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April 24th, 2017    

CP207
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0007
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0016

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Notes 0007

PL/SQL

Besides plain vanilla SQL, oracle supports PL/SQL. The PL stands for Procedural Language, which means you can have things like IF statements, loops, variables, and other procedural things along with declarative SQL statements.

PL/SQL Variables

Just as most procedural languages, PL/SQL has some sort of variables. The types of variables are plain SQL column types that you're all used to. You can also refer to a type of a particular column explicitly by specifying the fully qualified column name (tablename.columname) followed by %TYPE. For example: PRODUCT.PRICE%TYPE.

Similarly, we can refer to a particular row as a single type. Again, you declare it by referring to a database table directly: PRODUCT%ROWTYPE. This would refer to a single record stored in the PRODUCT table.

Along with the above mentioned, some common types are: BOOLEAN, DATE, NUMBER, CHAR, and VARCHAR2.

We declare variables of these types similarly to specifying columns in tables. First, we list the name of the variable, then the type we want it to have. For example, to declare a price variable of a fixed point NUMBER, we might do something like this:

PRICE NUMBER(6,2);

PL/SQL Program Blocks

PL/SQL programs are structured in blocks and have the following format:

DECLARE
    variable_declarations
BEGIN
    procedural_code
EXCEPTION
    error_handling
END;

Declare

The declare part is where variable declaration goes. All used variables must be declared in this section. This is also the place where other more exotic variable types are declared, like cursors and exceptions.

Begin

This is the part we're most interested in. This is where the bulk of your programs shall be placed. Here, you can have IF statements, loops, etc.

Exceptions

The exception section is where we place error handling code. We will talk about it more depth in subsequent lessons.

End

The end signifies the end of this program block.

Operators

PL/SQL supports several operators to do various things. Some of them are listed below:

** Exponentiation
* Multiplication
/ Division
+ Addition
- Subtraction
- Negation
:= Assignment
= Equals Comparison
<> Not Equals Comparison
!= Not Equals Comparison
> Greater Than Comparison
< Less Than Comparison
>= Greater Than or Equal Comparison
<= Less Than or Equal Comparison
AND The obvious AND operation
OR The obvious OR operation
:= Assignment
|| String Concatenation

Hello World and a bit Beyond...

Well, lets start with the PL/SQL hello world example. Before we write it however, there are a couple of things that need to be setup. First, start SQL*Plus, login, and type:

SET SERVEROUTPUT ON

What this does is enable you to view output in SQL*Plus window whenever your programs attempts to write some output to the screen.

Now, let's get on with the show. Type the following into the SQL*Plus window as is:

BEGIN
    DBMS_OUTPUT.PUT_LINE('Hello World');
END;

You'll notice that it doesn't run as an average SQL statement. To make it run, you must type the '/' character on a line by itself. And you'll notice:

SQL> BEGIN
  2      DBMS_OUTPUT.PUT_LINE('Hello World');
  3  END;
  4  /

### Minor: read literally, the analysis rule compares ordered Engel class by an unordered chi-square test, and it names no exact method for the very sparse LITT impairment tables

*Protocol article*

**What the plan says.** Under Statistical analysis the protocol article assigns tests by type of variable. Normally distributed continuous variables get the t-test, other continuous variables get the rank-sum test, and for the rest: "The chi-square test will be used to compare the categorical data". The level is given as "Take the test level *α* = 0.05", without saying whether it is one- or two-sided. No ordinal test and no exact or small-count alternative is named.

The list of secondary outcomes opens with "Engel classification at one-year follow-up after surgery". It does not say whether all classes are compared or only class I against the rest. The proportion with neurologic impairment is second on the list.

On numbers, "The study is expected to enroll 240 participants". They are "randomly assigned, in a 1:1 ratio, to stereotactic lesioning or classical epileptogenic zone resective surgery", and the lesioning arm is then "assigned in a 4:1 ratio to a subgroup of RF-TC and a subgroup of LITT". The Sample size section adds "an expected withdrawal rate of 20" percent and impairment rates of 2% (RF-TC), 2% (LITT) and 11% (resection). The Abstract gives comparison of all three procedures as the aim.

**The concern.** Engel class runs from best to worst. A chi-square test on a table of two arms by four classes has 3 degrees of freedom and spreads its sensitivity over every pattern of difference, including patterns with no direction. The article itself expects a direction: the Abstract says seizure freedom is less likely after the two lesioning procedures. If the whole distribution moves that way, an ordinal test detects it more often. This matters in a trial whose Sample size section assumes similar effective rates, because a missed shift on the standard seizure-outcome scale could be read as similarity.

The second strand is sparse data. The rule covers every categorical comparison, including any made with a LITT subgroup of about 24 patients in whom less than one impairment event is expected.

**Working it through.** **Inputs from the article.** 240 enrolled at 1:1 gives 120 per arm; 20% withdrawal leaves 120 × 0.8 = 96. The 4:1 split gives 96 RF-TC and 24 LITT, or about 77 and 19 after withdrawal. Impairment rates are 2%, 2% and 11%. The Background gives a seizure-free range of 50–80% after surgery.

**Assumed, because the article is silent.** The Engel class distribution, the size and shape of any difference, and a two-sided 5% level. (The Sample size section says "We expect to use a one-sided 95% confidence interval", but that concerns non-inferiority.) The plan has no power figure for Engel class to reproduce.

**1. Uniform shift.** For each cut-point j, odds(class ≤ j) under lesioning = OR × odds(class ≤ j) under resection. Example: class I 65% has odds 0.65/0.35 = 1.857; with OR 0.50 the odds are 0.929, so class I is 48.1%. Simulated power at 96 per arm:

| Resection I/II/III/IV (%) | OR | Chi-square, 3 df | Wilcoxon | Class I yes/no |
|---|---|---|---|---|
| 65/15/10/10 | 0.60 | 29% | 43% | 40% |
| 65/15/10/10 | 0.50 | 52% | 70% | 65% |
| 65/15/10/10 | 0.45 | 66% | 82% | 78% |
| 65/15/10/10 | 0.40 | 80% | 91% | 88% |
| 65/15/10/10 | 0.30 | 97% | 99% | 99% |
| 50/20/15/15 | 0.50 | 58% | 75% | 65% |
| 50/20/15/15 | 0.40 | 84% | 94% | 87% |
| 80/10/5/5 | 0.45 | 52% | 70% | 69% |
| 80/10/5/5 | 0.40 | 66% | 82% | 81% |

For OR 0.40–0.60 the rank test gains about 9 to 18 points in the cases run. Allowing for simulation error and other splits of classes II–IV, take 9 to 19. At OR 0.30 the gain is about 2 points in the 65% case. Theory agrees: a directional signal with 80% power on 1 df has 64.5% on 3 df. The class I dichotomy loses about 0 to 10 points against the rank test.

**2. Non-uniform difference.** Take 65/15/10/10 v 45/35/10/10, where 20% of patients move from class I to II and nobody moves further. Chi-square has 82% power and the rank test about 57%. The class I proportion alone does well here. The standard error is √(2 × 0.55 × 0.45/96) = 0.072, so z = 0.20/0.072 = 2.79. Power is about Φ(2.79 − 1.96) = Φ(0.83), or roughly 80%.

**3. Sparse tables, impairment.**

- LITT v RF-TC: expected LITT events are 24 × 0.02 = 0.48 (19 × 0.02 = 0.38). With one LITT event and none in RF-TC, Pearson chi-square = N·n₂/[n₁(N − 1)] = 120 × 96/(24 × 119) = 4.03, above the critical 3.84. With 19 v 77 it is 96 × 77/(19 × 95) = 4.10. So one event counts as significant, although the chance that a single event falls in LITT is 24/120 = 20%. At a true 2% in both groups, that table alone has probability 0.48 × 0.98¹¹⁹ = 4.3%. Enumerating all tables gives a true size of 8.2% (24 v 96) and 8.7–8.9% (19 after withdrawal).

Hello World

PL/SQL procedure successfully completed.

You can think of DBMS_OUTPUT.PUT_LINE() as sort of a printf() in C language. It writes output to the console; but it only works for strings (or data that can be implicitly converted to a string).

You can also do more complicated things, like access global variables like SYSDATE. For example:

SQL> BEGIN
  2      DBMS_OUTPUT.PUT_LINE('The time now is: ');
  3      DBMS_OUTPUT.PUT_LINE(SYSDATE);
  4  END;
  5  /
The time now is:
31-JUL-02

We're not done with this simple example yet. We can also modify the DATE format:

SQL> BEGIN
  2      DBMS_OUTPUT.PUT_LINE('The time now is: ');
  3      DBMS_OUTPUT.PUT_LINE(TO_CHAR(SYSDATE,'MM/DD/YYYY'));
  4  END;
  5  /
The time now is:
07/31/2002

Type Conversion Functions

From the previous example, you can see we've used the TO_CHAR function to format the date. There are several of these useful functions. We have:

TO_DATE, which works exactly as explained before in Notes 0003.

TO_NUMBER, which converts a character string to a number (now, that's assuming the character string is a number).

TO_CHAR, which converts numbers or dates to character strings.

Character String Functions

There are a number of functions for handling character string data in PL/SQL, these include the easy to use string catenation operator. For example, we could have written our time now is example as:

SQL> BEGIN
  2      DBMS_OUTPUT.PUT_LINE('The time now is: ' || SYSDATE);
  3  END;
  4  /
The time now is: 31-JUL-02

Note that || was used to concatenate the string 'The time is now: ' with the SYSDATE.

Some of the more useful functions are described next:

RTRIM(STR): Trims the string removes blank spaces which may be padded on in CHAR fields.

LENGTH(STR): Returns the length of the string. Space characters are also counted in the length.

UPPER(STR): Converts the string to upper case.

LOWER(STR): Converts the string to lower case.

INSTR(STR1,STR2): Looks for STR2 in STR1, and returns the location when found, or 0 when not found (Strings start at location 1).

SUBSTR(STR,START,END): Returns a substring that starts at START and ends at END of the original STR. For example:

SQL> SELECT SUBSTR('HELLO',2,4) FROM DUAL;

SUBS
----
ELLO

The end... Yep, that's right. This is it. THE END.



































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